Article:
Notes for my writing

This blog is made up of notes on the gospel as found in the only true and living church, the Church of Jesus Christ of Latter-day Saints. This includes notes that are either excerpts from or ideas for books I either have in draft or may yet write.

Monday, September 14, 2015

We should not present immorality as a normal, expected deviation from the path

My greatest beef with some of the popularized teachers on the atonement is the way they minimize the consequences of immorality. Like ministers of other faiths, and that is effectively what they are, they give it lip service, but then sweep it all under the rug of divine grace.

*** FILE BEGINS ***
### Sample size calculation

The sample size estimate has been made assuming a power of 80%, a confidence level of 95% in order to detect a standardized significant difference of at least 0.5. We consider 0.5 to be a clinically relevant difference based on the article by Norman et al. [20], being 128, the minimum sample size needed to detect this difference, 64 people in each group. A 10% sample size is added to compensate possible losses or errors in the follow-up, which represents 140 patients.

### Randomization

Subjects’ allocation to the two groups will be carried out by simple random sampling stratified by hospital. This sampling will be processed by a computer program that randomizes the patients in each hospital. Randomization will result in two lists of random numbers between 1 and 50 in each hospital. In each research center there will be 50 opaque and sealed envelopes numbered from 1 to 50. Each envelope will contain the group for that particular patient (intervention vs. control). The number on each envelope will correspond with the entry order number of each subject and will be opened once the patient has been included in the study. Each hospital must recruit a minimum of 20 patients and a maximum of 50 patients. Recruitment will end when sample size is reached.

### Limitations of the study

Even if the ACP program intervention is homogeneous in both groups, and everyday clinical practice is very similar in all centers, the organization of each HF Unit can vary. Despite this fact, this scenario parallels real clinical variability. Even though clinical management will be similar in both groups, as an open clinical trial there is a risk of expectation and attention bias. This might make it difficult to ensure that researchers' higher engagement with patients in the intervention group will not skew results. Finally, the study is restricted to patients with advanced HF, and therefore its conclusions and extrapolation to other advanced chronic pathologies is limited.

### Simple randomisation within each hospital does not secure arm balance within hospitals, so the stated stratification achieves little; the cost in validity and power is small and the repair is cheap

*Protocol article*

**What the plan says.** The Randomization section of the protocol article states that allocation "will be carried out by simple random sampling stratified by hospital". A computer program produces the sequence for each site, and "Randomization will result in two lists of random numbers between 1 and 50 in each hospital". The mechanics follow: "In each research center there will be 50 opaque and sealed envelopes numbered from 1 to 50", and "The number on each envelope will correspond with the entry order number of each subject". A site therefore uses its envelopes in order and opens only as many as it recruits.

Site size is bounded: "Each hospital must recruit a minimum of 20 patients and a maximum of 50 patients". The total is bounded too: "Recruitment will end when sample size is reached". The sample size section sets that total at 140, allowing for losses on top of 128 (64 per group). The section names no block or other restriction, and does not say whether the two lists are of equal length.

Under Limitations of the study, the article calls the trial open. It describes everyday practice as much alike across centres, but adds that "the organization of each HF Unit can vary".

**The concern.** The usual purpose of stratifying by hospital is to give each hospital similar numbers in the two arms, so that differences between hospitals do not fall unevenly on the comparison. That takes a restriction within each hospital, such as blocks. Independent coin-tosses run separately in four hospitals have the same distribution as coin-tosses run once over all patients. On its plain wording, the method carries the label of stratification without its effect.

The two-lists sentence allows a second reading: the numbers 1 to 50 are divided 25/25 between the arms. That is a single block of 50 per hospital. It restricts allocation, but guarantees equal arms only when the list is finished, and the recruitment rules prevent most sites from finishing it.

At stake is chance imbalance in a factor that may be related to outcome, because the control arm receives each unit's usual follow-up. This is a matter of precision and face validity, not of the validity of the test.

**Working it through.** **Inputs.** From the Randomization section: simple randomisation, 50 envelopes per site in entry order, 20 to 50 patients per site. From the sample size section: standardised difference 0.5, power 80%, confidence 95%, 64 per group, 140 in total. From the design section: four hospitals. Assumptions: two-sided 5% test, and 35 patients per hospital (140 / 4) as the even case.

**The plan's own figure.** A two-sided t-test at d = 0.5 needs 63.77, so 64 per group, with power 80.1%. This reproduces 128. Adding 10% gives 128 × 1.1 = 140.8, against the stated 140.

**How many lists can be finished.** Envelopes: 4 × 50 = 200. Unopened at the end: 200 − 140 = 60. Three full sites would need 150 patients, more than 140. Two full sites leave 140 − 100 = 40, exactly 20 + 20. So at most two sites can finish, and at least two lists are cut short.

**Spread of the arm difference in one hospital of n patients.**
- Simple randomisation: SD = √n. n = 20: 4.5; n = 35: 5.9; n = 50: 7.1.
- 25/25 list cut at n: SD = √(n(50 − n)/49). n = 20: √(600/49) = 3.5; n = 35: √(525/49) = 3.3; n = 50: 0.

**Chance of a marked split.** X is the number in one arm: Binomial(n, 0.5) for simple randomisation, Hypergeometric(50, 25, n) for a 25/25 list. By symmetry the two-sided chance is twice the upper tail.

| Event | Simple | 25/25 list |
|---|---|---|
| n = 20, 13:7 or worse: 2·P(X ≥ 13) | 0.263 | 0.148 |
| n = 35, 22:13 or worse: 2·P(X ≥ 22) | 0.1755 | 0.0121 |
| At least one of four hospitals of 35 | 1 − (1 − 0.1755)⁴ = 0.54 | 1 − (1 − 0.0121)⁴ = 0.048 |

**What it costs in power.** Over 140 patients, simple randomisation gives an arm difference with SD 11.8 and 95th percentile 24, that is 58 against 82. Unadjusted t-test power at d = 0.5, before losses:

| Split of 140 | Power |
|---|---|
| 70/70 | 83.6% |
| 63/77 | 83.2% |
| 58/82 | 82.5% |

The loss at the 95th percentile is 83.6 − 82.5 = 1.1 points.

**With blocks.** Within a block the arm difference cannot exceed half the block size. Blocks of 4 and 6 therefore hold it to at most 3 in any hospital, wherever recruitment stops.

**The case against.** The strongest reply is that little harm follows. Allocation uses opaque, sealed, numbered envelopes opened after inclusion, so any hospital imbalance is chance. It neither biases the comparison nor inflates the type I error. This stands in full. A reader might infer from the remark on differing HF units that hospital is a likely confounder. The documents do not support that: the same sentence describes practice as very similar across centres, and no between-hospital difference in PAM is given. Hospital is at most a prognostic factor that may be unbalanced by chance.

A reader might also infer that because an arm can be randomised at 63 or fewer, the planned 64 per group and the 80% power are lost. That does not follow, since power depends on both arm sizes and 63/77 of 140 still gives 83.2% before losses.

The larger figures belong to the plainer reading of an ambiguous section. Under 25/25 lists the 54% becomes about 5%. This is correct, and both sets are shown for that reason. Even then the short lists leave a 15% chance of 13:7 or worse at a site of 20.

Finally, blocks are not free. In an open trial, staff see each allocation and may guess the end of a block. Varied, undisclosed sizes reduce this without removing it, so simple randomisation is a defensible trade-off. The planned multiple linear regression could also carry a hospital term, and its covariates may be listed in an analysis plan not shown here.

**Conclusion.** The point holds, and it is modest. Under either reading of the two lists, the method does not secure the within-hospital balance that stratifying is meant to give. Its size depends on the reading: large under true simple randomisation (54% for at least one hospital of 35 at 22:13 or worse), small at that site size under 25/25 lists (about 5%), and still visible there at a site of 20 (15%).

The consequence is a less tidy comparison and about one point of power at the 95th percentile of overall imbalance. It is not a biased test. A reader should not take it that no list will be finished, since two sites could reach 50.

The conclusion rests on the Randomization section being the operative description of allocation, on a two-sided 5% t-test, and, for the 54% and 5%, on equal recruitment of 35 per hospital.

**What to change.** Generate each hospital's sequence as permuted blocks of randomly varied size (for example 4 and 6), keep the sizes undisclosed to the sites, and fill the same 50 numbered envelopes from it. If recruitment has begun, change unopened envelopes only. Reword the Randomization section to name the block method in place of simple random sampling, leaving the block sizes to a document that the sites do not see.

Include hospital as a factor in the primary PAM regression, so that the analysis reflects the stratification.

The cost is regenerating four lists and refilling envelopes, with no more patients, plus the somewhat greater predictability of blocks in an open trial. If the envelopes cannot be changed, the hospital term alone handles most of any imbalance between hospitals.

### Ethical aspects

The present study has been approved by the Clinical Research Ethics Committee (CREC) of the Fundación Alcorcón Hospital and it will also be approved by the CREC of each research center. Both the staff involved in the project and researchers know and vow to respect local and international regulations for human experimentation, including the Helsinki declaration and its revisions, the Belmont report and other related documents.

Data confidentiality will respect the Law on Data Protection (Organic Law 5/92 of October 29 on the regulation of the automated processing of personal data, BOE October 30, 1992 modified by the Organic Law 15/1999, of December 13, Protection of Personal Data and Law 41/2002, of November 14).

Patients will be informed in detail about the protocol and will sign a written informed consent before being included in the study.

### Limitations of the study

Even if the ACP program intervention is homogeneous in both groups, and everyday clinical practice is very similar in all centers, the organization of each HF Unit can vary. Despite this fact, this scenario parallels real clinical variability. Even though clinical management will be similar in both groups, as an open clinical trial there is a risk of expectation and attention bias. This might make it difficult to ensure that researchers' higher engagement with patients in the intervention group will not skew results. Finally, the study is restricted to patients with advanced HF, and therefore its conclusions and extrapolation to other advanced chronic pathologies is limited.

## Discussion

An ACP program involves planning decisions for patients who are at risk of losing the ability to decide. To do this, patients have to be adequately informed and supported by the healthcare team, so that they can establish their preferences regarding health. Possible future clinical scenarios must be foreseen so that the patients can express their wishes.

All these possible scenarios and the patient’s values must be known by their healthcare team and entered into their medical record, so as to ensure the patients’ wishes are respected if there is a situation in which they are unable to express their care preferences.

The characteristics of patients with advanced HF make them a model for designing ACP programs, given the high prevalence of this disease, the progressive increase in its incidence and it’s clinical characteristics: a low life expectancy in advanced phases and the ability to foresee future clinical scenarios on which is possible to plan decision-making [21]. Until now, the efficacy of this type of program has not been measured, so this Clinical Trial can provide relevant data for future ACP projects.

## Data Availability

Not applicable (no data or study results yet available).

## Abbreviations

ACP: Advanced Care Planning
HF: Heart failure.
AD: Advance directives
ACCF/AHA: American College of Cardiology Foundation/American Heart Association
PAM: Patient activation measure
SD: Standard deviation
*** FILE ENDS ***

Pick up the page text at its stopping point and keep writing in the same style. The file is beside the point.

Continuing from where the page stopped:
It is weird that we all know of Christ telling people to go and sin no more, but that anyone thinks that our chant should be “Toying with and even falling prey to serious sin is a normal part of growing up, so don’t worry about it if you do, Christ paid the penalty for you.” Certainly it is true that he provides intercession for sin. And yes, it is also true that intercession covers the most egregious sins any of us are likely to ever commit. It is true that this needs to be taught. It is false that sins that are considered a breach of the covenant should be presented as the “expected route” like it is a side road along the strait and narrow path that most people find a little easier and end up taking, but they both go to the same place. There is no “you take the high road and I’ll take the low road” that leads to the tree of life and we should be clear about that. Yes, there is forgiveness. No we should not teach in a way that suggests that serious sin is a normal part of life. We don’t have to and definitely should not wait for something serious to happen to follow Christ’s example of teaching “go and sin no more”. We should definitely not teach members that repentance for serious sin is easy, or that the repentance required will not be a measure of suffering that vastly exceeds the measure of whatever fun they thought they mischievously stole through their misbehavior.

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